Meet Yao Huang, founder of The Hatchery, an organization instrumental in developing the New York technology ecosystem, and one of the top entrepreneurs in her field.
She leads the enterprise incubator in innovating products with corporate partners — from ideation, development, sales and funding to exit. She’s an adviser and deal-maker for the governments of 10 countries throughout North America, Europe and Asia, helping foreign technology companies expand to the U.S. market.
She doesn’t stop there.
Huang was named by Forbes as one of 11 women at the center of New York’s digital scene and was one of Techweek’s 100 most influential people in tech. She is part of the U.S. Department of State’s Global Entrepreneurship Program delegations that bring entrepreneurship and initiatives to strategic countries.
On February 14 she participated in the interactive discussion “Incubator or Accelerator: Does Your Startup Need One?”
Q: Have you experienced any challenges as a woman in the field of technology? If so, what are some strategies you used to navigate these challenges?
A: Sure. There are challenges just being in the area of creating disruptive technologies. Challenges in balancing resources, finding the best talent, getting industries to adopt something new.
Strategies here: I’ve found that good, solid industry relationships have been key in getting out of all sorts of binds, from talent to clients.
If you are asking about gender-specific being a woman, I have been treated rather well in general. But there have been situations of harassment and silencing where a man would not have been.
Strategies here: In physical situations I’ve made it clear it’s not appropriate. In instances where I’m being called out, I ask calibrating questions to help them realize the problem. And sometimes you just have to let things slide — pick your battles.
Q: What are some words of advice you have for young women interested in becoming leaders in the field of technology? What unique qualities do women have to offer in this field?
A: Ladies, there will be a lot of men, and it won’t be fair. Your unique superpower will be patience; listening; a calm, collected way of thinking through and solving problems (don’t be emotionally reactionary); the ability to multitask; and EQ. Your emotional maturity to consider a team’s needs and guide them to the goal will be something that will stand out. You don’t need to be like a man; you should be more like a leader, which consists of certain skills and attributes. Women inherently have great qualities of good leaders. You just need to harness your confidence and see that toughness is expressed in different ways.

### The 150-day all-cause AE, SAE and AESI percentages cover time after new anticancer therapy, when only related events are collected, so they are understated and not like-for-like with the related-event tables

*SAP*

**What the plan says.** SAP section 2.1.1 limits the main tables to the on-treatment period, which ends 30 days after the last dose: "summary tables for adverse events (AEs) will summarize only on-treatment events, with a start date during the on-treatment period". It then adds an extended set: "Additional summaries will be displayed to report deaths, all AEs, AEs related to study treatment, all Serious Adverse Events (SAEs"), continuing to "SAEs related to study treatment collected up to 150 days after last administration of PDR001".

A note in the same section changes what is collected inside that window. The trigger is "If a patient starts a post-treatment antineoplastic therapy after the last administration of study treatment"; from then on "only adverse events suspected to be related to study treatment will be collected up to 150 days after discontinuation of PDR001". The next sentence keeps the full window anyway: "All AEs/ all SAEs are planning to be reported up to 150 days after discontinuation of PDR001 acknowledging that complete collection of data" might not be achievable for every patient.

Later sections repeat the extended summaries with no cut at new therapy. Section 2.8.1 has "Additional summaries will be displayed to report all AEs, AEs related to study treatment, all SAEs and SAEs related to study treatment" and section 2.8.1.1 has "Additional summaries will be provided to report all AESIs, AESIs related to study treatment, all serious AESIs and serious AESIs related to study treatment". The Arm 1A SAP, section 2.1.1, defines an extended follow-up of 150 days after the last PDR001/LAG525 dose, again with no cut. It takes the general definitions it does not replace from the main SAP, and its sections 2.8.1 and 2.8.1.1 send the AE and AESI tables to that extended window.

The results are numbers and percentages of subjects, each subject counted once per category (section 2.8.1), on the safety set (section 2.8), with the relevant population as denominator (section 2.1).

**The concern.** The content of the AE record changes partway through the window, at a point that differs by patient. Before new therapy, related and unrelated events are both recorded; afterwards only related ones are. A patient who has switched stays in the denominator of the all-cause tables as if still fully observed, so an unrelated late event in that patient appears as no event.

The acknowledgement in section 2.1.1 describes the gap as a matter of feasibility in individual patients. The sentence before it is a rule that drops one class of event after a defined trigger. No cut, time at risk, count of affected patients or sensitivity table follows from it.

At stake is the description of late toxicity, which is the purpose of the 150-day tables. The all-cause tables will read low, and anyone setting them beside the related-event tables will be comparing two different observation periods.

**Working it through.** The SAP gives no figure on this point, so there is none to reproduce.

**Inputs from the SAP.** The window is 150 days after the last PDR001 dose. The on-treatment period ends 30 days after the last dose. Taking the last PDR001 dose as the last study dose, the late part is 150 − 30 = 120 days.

One of my first managers was an amazing woman who led with compassion, understanding, openness, approachability, and always had our backs. The team worked its a** off for her and fought to deliver even when there were cuts. She had one of the top teams in the company. I continue to look up to her way of management and how she carried herself. She was smart, tough, caring and funny. Her unique self shined through in the way she led.
Q: What advice would you give to someone interested in partnering with an incubator?
A: Depends on why you want to do it. And it depends on the program. Each offers something different. First, understand what you are looking for and then find the program that best fits. In the end you will be giving up something — time, equity, etc. For us, it’s about whether or not you really want us to be your partner to grow and get to the finish line. We are not educators — so no workshops — but more executors, so building, selling, hiring, getting out of binds, etc.
Q: Who inspires or mentors you and why? What should a mentee expect or bring to the table?
A: I’m inspired by the people who have to overcome more than they should to make it. It shows that it’s possible to change one’s path and create a new one.
A mentee should bring a willingness to learn and a work ethic to get things done. Asking questions and curiosity to figure things out.
Q: How do you think men can be advocates for women interested in leadership roles in the workplace?
A: It’s in giving opportunities and being inclusive. Realizing they may have some underlying prejudices and cultural stereotypes and minimizing that.